Monday, August 3, 2015

To Dress Like a Lady

Know, first, who you are;
and then adorn yourself accordingly.

One of the misfortunes of our culture is that for many, the beautiful distinction between the clothing characteristic of women and men has been muddied.  Sweatshirts and jeans have gained a foothold in many a female wardrobe.  Oh, how much loveliness is missing!

There remains however, a remnant who know themselves to be distinctly feminine creatures, and dress according to their unmistakable identity.  This bright circle glows with a soft, attractive charm that delights in being members of the fairer sex, and this is reflected in their choices of clothing.

A lady's clothes will not have a mannish cut (boxy or baggy) but will reflect her feminine shape. The overall effect of the cut, color, and material of a lady's clothing should be soft, shapely, and becoming, just like her personality.

Adornment is never anything but a reflection of the heart.
Coco Chanel

Principle: A lady does not dress like a man.

Art:  Jeune Fille Lisant, Alfred Stevens


  1. Hi, I love many of your thoughts but I would like for you to go into more detail as to what you mean by not dressing like a man. Most of my style icons, such as Lauren Bacall, Lauren Hutton, Jackie O and Audrey Hepburn tend to have a tomboyish feel to there style. Can you give examples of daily at home outfits?

  2. Hello, Robyn. Thank you for visiting and sharing your thoughts. I can tell you right away that we share some style icons! Those you mentioned are stellar examples of the truth that women can be very feminine in pants. There is an important distinction between tomboyish and mannish -- and if you look closely at your icons you will see that each pulls off their playful, boyish style while still maintaining a soft, curvy appeal.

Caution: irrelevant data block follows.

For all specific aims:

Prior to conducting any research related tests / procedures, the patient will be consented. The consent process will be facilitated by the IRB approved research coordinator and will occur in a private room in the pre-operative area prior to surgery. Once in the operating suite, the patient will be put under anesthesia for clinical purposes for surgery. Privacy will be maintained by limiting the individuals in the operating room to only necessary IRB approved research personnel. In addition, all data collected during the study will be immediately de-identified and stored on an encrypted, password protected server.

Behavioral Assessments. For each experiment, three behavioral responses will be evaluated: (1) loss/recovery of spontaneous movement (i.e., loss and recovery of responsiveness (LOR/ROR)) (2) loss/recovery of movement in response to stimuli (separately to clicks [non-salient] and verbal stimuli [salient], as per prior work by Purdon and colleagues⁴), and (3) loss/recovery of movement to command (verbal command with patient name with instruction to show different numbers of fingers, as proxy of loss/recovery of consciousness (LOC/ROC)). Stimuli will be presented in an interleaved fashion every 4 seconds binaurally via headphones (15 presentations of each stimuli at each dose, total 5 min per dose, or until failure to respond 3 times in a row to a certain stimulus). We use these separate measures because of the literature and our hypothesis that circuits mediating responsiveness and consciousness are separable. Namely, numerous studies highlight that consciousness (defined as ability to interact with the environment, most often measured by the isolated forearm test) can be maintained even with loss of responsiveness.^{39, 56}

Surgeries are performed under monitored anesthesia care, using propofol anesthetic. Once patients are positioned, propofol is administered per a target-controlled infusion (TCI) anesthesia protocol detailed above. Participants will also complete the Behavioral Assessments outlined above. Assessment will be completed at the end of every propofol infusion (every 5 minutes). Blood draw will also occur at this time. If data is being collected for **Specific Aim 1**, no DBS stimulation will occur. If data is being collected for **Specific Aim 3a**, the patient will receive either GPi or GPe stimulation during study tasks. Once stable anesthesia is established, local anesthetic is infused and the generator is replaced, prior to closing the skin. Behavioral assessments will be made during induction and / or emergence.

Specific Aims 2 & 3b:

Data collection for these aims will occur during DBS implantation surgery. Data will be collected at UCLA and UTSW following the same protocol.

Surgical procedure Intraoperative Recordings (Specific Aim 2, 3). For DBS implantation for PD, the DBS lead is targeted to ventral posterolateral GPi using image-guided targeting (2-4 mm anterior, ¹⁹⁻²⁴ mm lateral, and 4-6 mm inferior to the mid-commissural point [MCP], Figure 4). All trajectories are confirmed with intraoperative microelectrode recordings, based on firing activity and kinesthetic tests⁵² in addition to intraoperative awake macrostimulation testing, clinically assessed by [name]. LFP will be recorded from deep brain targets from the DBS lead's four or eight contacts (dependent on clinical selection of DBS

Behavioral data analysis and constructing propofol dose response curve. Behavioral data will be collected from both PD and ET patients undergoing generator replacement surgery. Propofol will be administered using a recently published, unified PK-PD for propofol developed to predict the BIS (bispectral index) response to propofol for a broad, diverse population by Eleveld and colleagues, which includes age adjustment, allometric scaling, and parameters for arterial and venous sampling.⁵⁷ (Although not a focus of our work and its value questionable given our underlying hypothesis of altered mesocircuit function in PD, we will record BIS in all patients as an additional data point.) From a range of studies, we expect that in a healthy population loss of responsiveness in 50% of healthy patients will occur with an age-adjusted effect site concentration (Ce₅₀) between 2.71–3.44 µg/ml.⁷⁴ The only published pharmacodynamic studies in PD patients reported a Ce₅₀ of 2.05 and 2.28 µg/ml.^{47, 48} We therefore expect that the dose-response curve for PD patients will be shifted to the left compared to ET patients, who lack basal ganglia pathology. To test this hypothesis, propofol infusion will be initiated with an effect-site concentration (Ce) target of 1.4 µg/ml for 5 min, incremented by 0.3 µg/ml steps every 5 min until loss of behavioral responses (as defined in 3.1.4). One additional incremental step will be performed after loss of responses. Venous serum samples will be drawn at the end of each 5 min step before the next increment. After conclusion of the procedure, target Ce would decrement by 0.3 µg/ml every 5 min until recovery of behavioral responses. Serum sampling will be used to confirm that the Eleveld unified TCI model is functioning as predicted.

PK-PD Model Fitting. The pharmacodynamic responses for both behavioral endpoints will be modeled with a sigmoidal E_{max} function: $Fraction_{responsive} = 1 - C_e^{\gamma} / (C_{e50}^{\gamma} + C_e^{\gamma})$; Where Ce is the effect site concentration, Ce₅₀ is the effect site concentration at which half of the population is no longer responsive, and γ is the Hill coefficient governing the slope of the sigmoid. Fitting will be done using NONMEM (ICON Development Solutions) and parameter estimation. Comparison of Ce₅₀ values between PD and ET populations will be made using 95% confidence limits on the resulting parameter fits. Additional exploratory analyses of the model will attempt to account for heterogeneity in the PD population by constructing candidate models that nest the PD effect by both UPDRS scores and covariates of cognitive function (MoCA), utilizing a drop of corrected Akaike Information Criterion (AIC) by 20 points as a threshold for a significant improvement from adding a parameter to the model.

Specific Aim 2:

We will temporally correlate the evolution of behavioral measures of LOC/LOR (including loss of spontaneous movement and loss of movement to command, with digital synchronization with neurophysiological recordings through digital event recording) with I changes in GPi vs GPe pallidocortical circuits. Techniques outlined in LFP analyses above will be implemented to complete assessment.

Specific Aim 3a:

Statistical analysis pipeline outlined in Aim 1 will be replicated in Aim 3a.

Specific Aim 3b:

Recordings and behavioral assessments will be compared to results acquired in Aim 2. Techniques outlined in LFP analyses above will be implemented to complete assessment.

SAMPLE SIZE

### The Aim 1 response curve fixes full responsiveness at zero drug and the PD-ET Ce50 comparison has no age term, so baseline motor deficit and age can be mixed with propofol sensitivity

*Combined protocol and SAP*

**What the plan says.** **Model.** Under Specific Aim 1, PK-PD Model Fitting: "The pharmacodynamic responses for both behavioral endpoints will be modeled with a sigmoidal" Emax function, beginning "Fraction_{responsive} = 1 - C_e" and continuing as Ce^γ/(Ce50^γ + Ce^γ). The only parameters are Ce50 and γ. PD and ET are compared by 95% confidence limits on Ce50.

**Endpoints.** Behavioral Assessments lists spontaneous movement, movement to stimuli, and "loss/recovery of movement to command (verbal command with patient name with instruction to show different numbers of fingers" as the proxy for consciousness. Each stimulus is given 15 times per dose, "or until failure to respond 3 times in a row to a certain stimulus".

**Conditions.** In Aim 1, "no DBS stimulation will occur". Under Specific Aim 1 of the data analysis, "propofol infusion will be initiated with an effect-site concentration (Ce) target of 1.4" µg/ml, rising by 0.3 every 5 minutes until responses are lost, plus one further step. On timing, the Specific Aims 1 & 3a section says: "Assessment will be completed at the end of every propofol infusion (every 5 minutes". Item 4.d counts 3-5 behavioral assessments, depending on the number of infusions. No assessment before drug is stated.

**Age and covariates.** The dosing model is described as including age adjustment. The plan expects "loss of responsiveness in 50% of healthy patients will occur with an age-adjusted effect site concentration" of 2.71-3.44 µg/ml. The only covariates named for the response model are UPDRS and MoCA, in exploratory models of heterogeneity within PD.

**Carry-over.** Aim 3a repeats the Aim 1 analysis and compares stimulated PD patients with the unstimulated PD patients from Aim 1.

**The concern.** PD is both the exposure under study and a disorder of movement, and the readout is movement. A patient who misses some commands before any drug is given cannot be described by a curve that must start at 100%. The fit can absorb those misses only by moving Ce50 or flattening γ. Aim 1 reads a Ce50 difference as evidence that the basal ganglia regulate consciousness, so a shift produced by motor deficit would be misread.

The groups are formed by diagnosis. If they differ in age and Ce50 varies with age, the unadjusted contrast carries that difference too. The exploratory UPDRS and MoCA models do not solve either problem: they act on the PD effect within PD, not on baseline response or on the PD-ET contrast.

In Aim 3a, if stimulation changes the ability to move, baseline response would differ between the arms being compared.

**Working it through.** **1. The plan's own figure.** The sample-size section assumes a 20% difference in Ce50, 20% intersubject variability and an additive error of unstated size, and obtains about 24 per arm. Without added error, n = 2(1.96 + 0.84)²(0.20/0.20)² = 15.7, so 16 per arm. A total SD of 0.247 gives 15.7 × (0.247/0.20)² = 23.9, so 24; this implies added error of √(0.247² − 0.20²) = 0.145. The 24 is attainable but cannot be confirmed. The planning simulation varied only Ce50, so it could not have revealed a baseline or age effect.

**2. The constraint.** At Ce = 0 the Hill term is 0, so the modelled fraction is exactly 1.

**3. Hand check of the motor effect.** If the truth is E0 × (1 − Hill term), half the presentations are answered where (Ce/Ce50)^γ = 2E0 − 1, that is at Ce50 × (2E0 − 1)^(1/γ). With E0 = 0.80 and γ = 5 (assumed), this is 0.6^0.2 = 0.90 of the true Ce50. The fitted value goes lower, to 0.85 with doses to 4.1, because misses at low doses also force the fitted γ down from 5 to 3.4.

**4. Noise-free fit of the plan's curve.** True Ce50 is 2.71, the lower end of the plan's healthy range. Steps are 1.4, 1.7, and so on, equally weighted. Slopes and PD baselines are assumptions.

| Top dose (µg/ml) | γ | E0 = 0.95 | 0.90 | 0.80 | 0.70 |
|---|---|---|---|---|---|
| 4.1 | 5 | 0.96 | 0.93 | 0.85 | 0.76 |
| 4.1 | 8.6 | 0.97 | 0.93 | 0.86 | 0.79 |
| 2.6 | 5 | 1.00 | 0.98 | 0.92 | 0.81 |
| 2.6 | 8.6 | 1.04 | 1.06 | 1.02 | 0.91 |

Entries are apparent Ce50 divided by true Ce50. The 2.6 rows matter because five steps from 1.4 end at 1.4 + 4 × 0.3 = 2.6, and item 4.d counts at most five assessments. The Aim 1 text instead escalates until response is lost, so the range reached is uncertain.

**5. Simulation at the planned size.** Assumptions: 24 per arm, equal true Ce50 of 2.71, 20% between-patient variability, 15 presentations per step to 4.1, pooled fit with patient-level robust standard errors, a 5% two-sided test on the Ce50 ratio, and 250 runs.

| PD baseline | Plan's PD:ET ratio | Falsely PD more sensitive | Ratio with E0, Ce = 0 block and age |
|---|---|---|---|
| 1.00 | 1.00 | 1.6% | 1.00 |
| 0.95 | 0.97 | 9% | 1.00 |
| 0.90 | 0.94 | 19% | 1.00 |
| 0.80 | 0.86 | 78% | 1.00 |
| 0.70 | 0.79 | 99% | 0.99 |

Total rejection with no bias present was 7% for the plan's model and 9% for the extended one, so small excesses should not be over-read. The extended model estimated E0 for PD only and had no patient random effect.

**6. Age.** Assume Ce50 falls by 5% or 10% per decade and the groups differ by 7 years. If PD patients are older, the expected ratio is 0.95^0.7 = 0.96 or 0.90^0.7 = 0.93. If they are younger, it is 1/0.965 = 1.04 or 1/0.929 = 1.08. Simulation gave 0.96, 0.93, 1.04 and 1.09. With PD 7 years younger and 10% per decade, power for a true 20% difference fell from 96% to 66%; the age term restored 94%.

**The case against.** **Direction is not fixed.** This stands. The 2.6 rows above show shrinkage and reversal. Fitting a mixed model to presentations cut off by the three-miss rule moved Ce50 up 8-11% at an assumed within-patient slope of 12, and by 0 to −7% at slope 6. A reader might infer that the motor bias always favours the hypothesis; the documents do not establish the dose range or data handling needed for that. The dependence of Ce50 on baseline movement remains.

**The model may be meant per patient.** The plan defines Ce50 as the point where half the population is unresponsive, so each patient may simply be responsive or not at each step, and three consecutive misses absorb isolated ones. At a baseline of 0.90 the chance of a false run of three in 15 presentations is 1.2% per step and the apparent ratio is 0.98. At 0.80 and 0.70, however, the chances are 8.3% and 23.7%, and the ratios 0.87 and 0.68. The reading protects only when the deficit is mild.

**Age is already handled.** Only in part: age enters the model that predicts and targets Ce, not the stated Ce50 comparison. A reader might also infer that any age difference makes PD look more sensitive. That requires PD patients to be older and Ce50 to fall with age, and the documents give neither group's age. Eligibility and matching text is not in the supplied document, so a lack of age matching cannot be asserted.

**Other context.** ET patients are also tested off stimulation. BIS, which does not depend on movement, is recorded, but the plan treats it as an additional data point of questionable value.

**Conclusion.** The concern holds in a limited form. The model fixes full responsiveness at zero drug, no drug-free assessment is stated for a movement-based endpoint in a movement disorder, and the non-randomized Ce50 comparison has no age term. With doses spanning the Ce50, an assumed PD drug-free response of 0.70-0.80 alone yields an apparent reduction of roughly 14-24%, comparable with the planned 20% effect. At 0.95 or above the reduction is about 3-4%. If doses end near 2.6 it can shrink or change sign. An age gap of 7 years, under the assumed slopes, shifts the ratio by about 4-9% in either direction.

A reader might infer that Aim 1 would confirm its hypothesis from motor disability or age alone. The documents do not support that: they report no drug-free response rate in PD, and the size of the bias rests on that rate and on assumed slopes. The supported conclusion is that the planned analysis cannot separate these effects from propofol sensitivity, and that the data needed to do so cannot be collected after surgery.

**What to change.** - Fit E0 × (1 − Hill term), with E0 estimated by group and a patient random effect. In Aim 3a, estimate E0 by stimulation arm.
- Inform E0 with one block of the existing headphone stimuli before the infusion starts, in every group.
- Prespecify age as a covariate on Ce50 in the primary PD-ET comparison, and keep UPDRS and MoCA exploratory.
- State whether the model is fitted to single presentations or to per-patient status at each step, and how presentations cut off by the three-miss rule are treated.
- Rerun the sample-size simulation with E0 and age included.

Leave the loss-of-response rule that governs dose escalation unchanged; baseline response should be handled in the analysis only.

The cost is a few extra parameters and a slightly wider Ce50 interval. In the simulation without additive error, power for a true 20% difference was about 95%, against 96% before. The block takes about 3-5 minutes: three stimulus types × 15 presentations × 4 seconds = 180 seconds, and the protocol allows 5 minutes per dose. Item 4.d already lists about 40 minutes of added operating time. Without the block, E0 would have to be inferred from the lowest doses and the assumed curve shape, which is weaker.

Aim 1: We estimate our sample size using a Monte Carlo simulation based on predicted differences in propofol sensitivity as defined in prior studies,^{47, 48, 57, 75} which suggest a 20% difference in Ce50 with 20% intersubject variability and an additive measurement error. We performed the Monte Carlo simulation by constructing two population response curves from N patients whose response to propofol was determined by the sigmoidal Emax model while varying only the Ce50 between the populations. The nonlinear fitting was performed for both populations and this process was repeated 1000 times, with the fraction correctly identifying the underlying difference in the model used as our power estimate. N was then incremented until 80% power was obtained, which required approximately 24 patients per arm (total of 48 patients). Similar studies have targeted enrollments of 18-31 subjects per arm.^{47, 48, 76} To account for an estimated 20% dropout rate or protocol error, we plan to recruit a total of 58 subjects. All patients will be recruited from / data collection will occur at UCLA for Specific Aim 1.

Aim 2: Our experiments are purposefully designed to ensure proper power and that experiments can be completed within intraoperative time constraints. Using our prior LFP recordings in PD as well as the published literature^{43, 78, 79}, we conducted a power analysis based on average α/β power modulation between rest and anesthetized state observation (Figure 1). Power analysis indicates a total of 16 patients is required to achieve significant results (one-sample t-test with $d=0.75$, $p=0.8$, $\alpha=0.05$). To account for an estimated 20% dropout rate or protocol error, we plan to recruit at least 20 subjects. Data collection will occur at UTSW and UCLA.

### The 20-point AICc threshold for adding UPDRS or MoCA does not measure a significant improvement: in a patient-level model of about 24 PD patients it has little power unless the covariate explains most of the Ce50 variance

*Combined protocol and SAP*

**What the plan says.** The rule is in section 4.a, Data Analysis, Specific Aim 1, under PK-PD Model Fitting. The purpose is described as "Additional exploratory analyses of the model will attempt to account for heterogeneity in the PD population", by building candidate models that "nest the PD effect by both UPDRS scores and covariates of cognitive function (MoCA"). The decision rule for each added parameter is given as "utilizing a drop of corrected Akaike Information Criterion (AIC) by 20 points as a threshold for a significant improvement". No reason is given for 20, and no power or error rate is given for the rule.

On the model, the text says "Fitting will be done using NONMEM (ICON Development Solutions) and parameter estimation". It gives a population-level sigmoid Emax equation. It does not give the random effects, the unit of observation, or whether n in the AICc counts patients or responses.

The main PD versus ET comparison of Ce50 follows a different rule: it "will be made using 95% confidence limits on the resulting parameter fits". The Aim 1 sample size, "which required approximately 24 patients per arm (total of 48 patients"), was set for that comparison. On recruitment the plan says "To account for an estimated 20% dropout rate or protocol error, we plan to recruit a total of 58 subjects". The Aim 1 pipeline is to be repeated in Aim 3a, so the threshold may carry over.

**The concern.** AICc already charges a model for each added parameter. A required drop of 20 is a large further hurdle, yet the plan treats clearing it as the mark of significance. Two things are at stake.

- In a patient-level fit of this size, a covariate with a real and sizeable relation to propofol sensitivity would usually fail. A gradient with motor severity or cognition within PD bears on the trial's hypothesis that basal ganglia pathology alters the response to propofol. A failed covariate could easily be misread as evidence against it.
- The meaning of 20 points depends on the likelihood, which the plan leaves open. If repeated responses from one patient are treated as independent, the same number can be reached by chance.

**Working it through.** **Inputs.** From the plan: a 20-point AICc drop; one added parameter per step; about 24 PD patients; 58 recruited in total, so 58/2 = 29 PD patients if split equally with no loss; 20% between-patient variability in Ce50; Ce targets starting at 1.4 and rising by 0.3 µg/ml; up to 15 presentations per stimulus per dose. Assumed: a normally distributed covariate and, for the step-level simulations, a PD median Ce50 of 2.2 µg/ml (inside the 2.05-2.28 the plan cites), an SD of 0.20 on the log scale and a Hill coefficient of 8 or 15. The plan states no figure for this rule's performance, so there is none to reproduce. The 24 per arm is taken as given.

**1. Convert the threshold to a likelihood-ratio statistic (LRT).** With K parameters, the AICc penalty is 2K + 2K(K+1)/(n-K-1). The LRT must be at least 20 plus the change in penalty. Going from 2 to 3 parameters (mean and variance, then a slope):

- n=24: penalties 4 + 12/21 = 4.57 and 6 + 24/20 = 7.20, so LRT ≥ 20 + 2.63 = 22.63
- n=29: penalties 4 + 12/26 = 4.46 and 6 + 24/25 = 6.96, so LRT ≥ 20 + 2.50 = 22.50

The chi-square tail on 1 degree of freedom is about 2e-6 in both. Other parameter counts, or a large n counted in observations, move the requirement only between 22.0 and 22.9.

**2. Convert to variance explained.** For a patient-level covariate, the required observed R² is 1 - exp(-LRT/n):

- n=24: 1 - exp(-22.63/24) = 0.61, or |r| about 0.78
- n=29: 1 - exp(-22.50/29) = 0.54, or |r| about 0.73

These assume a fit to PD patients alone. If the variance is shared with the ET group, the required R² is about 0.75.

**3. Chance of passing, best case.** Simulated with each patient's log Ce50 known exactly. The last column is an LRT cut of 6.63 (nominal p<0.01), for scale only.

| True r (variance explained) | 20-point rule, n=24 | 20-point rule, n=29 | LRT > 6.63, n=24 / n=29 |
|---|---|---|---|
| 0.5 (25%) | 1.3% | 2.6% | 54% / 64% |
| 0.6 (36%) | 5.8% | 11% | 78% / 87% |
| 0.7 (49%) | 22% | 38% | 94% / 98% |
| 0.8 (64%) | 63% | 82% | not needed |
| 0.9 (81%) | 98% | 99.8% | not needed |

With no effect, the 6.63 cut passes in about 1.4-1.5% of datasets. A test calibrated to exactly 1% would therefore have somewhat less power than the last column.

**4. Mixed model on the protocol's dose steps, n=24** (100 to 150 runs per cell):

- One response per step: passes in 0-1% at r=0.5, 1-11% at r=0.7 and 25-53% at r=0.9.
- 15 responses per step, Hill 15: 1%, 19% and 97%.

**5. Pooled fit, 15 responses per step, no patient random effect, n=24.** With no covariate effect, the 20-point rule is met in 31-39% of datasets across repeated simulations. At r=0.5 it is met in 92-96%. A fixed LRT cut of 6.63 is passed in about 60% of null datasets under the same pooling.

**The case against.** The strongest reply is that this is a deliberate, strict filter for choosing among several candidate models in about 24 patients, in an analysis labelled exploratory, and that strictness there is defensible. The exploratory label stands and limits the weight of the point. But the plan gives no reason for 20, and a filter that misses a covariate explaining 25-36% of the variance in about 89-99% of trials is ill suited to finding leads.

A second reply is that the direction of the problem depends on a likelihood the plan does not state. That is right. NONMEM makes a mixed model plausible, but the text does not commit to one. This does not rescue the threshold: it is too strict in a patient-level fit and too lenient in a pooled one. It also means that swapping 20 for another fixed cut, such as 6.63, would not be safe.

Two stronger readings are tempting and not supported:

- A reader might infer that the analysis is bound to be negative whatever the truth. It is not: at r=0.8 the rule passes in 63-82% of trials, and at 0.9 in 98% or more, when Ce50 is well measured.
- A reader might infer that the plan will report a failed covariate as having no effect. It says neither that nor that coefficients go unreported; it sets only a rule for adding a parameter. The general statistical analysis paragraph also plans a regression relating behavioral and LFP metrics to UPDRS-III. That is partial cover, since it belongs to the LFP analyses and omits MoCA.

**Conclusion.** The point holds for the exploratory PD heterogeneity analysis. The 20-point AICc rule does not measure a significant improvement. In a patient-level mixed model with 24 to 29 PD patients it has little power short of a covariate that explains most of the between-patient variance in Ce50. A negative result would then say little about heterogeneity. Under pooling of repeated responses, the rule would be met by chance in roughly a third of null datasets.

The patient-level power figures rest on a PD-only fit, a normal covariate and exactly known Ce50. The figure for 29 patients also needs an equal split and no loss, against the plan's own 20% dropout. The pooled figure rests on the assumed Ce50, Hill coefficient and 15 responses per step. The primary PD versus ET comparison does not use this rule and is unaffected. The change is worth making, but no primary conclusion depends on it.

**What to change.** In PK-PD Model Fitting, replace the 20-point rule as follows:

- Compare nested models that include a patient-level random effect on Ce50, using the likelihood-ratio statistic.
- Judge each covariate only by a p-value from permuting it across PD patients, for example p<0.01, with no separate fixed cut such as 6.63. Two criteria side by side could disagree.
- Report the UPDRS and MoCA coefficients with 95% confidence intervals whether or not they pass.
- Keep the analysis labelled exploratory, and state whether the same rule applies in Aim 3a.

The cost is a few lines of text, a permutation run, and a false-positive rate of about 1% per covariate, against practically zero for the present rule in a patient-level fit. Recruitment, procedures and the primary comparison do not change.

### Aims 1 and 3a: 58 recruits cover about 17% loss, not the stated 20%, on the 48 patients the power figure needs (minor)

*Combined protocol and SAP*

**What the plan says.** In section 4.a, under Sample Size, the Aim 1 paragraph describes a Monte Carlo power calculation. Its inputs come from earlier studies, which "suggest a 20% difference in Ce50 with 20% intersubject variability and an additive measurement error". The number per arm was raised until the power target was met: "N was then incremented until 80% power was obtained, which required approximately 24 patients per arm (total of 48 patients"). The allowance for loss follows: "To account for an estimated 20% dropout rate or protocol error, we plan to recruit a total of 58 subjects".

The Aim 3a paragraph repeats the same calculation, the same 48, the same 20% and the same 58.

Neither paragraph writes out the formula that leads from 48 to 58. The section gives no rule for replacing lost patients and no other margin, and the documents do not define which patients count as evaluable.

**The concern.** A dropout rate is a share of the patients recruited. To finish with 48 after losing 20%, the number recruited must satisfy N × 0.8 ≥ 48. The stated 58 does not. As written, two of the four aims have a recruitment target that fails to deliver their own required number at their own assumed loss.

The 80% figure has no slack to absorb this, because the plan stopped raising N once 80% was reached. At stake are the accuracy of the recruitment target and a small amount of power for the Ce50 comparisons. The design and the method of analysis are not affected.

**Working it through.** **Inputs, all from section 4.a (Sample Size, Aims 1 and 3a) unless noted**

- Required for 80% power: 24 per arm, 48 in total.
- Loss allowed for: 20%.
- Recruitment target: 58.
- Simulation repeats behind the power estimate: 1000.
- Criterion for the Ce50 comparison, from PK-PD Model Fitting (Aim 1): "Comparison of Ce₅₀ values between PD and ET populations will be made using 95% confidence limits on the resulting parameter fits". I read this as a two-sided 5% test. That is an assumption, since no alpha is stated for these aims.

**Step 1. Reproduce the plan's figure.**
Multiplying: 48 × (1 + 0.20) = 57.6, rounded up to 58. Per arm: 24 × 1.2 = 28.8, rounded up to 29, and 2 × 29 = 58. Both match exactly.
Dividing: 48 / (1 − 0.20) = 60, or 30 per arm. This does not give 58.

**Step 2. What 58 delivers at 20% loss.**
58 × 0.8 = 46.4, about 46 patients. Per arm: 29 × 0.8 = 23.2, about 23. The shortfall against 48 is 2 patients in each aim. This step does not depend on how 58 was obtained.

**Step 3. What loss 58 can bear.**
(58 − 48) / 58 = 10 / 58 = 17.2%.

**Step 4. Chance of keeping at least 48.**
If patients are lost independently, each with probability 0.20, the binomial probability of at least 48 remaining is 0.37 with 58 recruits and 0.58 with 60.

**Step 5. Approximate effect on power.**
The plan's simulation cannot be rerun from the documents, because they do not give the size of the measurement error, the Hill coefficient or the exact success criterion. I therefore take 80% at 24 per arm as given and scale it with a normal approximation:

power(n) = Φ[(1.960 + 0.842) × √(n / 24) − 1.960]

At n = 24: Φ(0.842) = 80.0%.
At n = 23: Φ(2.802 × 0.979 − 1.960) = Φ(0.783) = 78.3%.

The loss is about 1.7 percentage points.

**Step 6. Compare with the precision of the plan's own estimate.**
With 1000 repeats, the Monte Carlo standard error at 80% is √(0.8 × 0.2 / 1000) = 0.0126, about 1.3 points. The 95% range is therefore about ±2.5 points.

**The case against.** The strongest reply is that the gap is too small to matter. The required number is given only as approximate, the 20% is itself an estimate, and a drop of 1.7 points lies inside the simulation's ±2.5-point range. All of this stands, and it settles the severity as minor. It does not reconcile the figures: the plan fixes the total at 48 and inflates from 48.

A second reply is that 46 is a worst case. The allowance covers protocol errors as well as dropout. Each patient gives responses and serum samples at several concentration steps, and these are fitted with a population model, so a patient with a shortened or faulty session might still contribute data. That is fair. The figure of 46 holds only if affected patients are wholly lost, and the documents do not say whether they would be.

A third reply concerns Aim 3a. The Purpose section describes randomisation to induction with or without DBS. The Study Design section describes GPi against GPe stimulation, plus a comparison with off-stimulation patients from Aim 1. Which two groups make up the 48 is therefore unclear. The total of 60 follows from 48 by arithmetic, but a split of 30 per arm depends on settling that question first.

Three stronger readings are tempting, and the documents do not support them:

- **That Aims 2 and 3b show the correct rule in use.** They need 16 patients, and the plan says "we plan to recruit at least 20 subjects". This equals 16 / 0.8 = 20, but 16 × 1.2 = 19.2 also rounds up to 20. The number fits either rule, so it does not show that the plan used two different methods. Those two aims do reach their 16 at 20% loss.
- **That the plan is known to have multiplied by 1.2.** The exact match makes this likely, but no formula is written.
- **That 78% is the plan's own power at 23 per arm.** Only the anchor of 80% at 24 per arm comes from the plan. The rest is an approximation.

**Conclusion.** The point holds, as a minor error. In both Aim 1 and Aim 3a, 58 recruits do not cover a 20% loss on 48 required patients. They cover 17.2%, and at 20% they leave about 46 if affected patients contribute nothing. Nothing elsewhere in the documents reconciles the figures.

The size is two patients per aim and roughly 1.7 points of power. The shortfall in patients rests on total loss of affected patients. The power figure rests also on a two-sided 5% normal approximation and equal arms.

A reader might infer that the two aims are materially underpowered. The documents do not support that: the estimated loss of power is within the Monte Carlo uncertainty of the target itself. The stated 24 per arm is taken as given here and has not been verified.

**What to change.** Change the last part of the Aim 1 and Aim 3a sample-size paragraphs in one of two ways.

Contrast Audrey Hepburn in her classic blouse, cropped trousers and ballerina flats with a woman wearing a man's straight t-shirt and basketball shorts, and you can see the difference I'm talking about. Audrey's style was feminine because the cut of her clothes complimented her feminine body shape. Feminine dress doesn't have to be frills and lace. In fact, that is not my personal style at all. But when a woman wears something that could just as well go on a man, something is missing in the feminine appeal.

    My daily at home outfits consist mainly of simple, classic dresses, and A-line skirts and tops. When I wear pants, they have a feminine shape - for example, today I am wearing Boden's bootcut jeans in indigo seen here and Talbots' wrinkle-resistant sleeveless shirt.

    I hope this helps to answer your question!